Submitted to: BioEnergy Research
Publication Type: Peer Reviewed Journal
Publication Acceptance Date: September 2, 2008
Publication Date: December 10, 2008
Repository URL: http://hdl.handle.net/10113/28132
Citation: Liebig, M.A., Schmer, M.R., Vogel, K.P., Mitchell, R. 2008. Soil Carbon Storage by Switchgrass Grown for Bioenergy. BioEnergy Research. 1:215-222. Interpretive Summary: Use of perennial herbaceous crops has been suggested to reduce negative environmental and social consequences associated with biofuel production due to their lower requirements of agricultural inputs relative to annual crops and their ability to be grown on marginal land. Among the portfolio of herbaceous perennial bioenergy crops considered for adoption throughout the USA, switchgrass (Panicum virgatum L.) has shown promise as a cellulosic ethanol source due to its high productivity across a large geographical domain. Purported environmental benefits associated with switchgrass production requires information on net greenhouse gas emissions, of which data on carbon dioxide update and subsequent sequestration in soil is a key component. To date, nearly all information on soil carbon change under switchgrass have been based on either modeled assumptions or small plot research. Accordingly, information on switchgrass-induced changes in soil organic carbon across field-scale, on-farm environments is lacking. To address this need, we measured change in soil organic carbon under switchgrass at 10 sites along a transect from North Dakota to Nebraska, USA. The sites, located on farmer fields managed for bioenergy production, were sampled prior to planting switchgrass and five years later to determine change in soil organic carbon over time. Switchgrass was found to affect change in soil organic carbon at all sites. Across sites, soil organic carbon increased significantly at 0-30 cm and 0-120 cm, with accrual rates of 1.1 and 2.9 Mg C/ha/yr (4.0 and 10.6 Mg CO2/ha/yr), respectively, demonstrating the potential of switchgrass as a carbon-negative bioenergy crop within the central and northern Great Plains. Monitoring sites are needed in major agro-ecoregions to assess long-term environmental effects of switchgrass production.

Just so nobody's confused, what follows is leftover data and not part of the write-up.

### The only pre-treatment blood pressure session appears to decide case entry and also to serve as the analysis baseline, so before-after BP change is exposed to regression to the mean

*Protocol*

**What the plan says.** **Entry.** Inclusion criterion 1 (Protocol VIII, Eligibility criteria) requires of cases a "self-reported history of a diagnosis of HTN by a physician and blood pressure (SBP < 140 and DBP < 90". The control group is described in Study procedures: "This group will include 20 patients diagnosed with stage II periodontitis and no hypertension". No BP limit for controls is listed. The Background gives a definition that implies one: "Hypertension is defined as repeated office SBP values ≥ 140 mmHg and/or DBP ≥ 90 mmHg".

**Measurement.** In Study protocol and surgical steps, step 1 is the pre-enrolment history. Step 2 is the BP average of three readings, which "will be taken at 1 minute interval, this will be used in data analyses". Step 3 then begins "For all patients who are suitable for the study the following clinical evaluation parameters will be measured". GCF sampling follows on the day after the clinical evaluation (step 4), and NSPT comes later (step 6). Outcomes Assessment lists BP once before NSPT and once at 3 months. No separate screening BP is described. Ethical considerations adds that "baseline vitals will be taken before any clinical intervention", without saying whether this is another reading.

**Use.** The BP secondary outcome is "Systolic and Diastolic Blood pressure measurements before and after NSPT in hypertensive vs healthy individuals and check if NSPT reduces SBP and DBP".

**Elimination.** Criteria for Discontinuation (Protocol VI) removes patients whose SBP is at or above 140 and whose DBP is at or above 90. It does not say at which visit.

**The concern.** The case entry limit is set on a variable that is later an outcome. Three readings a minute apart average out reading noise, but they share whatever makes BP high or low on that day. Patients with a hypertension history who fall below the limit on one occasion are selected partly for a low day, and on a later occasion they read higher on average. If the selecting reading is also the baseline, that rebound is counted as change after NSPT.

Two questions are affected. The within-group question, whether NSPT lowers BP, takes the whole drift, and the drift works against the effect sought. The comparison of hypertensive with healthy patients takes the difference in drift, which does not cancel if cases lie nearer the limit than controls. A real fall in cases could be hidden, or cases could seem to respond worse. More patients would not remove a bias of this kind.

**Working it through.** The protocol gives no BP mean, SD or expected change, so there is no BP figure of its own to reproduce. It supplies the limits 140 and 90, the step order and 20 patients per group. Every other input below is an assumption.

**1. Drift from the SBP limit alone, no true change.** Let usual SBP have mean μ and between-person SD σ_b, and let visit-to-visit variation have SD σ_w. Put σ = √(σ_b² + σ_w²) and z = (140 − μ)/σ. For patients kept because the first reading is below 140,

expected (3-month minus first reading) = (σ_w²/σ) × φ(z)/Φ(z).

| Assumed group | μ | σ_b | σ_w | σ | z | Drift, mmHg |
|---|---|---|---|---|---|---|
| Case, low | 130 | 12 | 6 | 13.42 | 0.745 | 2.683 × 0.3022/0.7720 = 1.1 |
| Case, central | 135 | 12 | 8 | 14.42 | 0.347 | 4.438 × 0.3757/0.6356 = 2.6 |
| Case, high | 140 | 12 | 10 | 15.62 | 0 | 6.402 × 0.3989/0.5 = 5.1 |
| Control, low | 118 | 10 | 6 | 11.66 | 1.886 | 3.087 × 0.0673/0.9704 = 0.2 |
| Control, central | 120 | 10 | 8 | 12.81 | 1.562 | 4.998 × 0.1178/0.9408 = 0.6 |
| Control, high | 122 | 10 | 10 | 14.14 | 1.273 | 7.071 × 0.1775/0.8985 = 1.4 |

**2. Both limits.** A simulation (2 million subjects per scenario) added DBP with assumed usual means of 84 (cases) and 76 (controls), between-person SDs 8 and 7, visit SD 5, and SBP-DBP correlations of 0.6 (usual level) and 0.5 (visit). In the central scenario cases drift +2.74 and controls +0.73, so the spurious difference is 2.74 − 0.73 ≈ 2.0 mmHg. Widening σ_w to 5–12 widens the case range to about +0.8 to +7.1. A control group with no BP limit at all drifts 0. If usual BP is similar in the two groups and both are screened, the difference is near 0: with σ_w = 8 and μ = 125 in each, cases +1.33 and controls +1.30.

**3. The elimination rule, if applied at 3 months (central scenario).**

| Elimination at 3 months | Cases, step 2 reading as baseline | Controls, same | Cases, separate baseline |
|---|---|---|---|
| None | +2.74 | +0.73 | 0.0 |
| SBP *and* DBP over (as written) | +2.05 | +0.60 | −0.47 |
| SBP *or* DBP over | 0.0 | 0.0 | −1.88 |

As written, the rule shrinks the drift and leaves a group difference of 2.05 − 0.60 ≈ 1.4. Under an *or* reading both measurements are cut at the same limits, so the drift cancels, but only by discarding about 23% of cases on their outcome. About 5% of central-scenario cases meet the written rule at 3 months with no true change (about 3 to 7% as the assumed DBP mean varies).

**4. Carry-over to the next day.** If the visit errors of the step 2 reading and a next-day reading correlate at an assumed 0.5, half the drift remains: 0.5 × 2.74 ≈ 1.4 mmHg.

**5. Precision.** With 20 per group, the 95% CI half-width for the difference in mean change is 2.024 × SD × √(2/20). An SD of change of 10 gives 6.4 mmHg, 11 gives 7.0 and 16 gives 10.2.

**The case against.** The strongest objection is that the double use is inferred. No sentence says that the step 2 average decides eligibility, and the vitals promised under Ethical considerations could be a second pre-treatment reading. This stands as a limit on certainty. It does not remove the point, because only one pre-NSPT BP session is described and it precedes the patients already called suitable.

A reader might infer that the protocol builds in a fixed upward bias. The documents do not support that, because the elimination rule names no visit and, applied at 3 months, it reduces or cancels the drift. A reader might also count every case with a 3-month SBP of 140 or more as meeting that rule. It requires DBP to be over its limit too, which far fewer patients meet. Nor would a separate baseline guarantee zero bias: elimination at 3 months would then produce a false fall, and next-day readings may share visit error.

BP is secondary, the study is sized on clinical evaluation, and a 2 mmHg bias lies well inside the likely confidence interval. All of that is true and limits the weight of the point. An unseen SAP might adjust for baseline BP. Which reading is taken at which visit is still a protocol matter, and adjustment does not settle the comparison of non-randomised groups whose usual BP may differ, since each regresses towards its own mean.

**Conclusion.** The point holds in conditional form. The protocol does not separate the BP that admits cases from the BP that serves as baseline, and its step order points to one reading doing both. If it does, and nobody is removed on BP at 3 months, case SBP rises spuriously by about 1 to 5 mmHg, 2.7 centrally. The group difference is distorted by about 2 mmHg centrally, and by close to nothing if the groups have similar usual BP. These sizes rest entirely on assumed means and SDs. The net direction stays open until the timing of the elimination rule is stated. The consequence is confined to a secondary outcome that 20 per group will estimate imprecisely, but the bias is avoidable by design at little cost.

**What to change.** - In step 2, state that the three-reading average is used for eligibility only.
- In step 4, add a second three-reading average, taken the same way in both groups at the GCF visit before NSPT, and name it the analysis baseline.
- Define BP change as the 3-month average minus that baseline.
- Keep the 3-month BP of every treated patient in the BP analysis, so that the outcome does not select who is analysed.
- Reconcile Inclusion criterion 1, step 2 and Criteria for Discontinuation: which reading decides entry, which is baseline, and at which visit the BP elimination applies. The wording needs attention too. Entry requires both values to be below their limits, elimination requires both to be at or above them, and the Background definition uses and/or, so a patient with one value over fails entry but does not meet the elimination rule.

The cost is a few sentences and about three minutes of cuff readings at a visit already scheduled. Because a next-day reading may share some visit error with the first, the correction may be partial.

Technical Abstract: Life-cycle assessments (LCAs) of bioenergy crops such as switchgrass (Panicum virgatum L.) require data on soil organic carbon (SOC) change and harvested C yields to accurately estimate net greenhouse gas emissions. To date, nearly all information on SOC change under switchgrass has been based on either modeled assumptions or small plot research, both of which do not take into account spatial variability within or across sites for an agro-ecoregion. To address this need, we measured change in SOC and harvested C yield for switchgrass fields on ten farms in the central and northern Great Plains, USA. Change in SOC was determined by collecting multiple soil samples in transects across the fields prior to planting switchgrass and again five years later after switchgrass had been grown and managed as a bioenergy crop. All fields were sampled to a depth of 30 cm, while three fields were sampled to 120 cm. Across sites, SOC increased significantly at 0-30 cm (P = 0.03) and 0-120 cm (P = 0.07), with accrual rates of 1.1 and 2.9 Mg C/ha/yr, respectively, demonstrating the potential of switchgrass as a carbon-negative bioenergy crop within this agro-ecoregion. Change in SOC across sites varied considerably, however, ranging from -0.6 to 4.3 Mg C/ha/yr for the 0-30 cm depth; such variation in SOC change must be taken into consideration in LCAs. Increased reliance on agriculture for energy production underscores the need for long-term environmental monitoring sites in major agro-ecoregions. [GRACEnet Publication]